There is an everlasting mental baggage if you kill your own troops with your friendly fire. Would it be my bombs that would kill the friendlies in the middle of Hue? If it happened, it would be clearly be my fault and my bombs because there was little a back-seater could do but hold on and hope. Killing the innocent and the friendlies would have affected him and me the rest of our lives. We shared a once-in-a-lifetime that day, a bond, an experience that only deadly combat can fuse. I think back now as I write that for some reason there were no thoughts on my part at that time about killing the innocent or our own troops with my bombs. I found the truths about war over time, later in the missions ahead of me, but not then. That was not on my mind for a second—my only concern was to find the target and do my best to hit it.
We both listened carefully to the excited and concerned voices of the Marines and their forward air controllers pinned down on the ground in the city as they tried to talk me to the right building. The target was a small building in the middle of a city of small buildings. We both knew that the target was impossible to identify from the air by the descriptions given from ground level—most of the buildings had the same colors and the same roofs and they all looked alike. I don’t remember one word from the back seat as we circled and looked. Most of the fine details of the mission are long forgotten. I do remember how hard and seriously I looked for that one building they wanted me to hit.
I circled a few times, trying as hard as I could to understand their descriptions of the target—to identify that one building. Hitting the wrong building would mean killing the innocent, or worse, killing those Marines who were fighting for the innocent. I knew that asking them to smoke their positions would give their location away, but I had to do it. It was a matter-of-fact request that they understood and immediately responded to. Their white signal smoke filtered up from the alleys and streets near their general positions. But now at least I could select the best run-in heading to reduce the danger of long or short bombs. Their “smoke” drifted up from the streets and rooftops forming an irregular semicircle that helped me make the final and fateful decision. It also helped me judge the wind.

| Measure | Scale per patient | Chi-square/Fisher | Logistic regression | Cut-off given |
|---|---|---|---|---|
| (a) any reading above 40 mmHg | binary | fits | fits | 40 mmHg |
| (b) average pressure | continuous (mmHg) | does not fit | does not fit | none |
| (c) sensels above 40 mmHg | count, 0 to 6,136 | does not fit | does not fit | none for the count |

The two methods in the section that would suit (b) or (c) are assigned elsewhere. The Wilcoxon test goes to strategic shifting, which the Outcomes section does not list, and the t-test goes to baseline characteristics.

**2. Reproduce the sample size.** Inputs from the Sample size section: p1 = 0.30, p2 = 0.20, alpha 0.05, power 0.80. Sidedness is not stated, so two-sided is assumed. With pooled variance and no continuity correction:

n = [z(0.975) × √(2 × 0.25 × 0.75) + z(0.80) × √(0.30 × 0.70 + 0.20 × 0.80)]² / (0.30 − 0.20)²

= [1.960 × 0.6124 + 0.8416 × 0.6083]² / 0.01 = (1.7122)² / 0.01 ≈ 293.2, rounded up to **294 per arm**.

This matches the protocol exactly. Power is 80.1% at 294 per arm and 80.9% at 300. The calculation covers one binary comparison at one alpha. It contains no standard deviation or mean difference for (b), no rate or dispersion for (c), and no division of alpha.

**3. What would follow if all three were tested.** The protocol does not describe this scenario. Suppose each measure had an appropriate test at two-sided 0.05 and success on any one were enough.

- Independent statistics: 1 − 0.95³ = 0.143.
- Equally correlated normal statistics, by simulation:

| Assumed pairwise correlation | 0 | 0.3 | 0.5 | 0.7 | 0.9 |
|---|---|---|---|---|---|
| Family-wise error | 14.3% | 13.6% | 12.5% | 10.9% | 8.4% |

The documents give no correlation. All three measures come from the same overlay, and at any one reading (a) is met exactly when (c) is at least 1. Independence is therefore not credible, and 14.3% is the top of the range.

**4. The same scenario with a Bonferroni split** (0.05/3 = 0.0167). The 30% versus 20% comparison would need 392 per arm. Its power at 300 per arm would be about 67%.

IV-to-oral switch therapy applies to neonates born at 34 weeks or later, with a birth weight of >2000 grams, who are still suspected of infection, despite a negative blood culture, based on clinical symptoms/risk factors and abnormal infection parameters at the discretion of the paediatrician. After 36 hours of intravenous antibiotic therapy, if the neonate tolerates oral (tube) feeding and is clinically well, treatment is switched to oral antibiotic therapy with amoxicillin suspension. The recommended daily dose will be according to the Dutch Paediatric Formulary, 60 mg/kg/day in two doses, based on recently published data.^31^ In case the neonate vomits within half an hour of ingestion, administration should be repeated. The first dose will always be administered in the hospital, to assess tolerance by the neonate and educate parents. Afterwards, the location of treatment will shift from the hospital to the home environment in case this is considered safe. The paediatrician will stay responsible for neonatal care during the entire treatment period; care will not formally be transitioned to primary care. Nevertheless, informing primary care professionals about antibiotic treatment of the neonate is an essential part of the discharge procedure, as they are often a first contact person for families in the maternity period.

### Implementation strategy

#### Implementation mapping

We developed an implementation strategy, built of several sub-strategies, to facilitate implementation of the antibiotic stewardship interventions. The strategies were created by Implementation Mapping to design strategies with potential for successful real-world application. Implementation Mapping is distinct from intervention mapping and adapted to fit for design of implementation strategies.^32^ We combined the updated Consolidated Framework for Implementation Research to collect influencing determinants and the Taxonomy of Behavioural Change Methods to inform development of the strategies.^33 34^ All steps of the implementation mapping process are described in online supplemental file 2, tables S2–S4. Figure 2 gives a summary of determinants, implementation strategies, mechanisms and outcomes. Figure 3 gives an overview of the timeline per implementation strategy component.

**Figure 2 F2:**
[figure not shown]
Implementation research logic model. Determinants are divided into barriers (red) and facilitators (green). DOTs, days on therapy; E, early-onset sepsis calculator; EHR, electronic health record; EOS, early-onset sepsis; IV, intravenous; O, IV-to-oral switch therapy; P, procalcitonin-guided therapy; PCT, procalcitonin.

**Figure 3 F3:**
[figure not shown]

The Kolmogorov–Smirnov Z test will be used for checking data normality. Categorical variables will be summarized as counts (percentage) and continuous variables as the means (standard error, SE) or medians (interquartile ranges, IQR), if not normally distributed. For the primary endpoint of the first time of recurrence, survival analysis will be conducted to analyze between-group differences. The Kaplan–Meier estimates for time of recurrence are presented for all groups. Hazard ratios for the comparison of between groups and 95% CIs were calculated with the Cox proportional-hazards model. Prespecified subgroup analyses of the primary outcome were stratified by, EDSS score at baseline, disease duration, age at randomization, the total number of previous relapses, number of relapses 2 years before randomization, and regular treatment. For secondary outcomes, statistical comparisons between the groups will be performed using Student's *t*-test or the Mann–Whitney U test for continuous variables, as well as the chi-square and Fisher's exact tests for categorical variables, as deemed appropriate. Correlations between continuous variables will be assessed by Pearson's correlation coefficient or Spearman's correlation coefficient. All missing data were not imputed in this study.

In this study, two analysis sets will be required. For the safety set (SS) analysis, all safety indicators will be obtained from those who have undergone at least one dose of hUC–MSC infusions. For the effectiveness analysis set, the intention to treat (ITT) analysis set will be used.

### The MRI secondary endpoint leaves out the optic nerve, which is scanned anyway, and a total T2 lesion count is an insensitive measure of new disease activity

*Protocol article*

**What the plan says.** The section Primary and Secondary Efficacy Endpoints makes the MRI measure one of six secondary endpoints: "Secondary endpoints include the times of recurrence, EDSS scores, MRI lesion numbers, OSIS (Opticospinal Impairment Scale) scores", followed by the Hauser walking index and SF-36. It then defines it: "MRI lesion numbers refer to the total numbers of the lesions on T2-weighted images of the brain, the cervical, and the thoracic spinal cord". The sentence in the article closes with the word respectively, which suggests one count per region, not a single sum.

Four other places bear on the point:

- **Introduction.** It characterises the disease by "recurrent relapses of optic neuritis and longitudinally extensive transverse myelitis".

I finally selected the one building that I thought housed the heavy machine gun and mortar position that had them pinned down. I described the building and a small rice paddy nearby and they said I had the right target. Then I was faced with the next challenge: to hit that building. Why did I decide on the steepest dive angle, and why did I select all twelve bombs to release on one pass, using the tightest bomb release interval possible on the weapons select panel? Was it an unconscious hedge? If I missed the target, there would be nothing left of the innocent or the friendlies to bury or to ship home in body bags. I do not know what made me make a small last second maneuver, “jinking” the bombsight pipper rapidly toward the small rice paddy about one hundred feet at the 4 o’clock position from the building. Some of it was a correction for a wind shear that was making the pipper drift.
It seems strange that I can still remember the shimmer off the brown water in that rice paddy as I dragged the pipper toward it. It seems now after some thought that it was all an almost subconscious act. The thought occurred to me after that mission, and many others, that I was not really trained or prepared properly for what I was doing on that day. Who would be held responsible besides me for killing with friendly fire? I clearly remember holding the dive run longer than necessary. I also remember holding down on the red round pickle button long after all the bombs were gone, until my right thumb hurt so bad, the pain told me to release. I remember the rapid succession of little thumps while in the steep dive. The thumps caused by the bomb release ejector racks firing almost instantaneously, releasing all twelve bombs.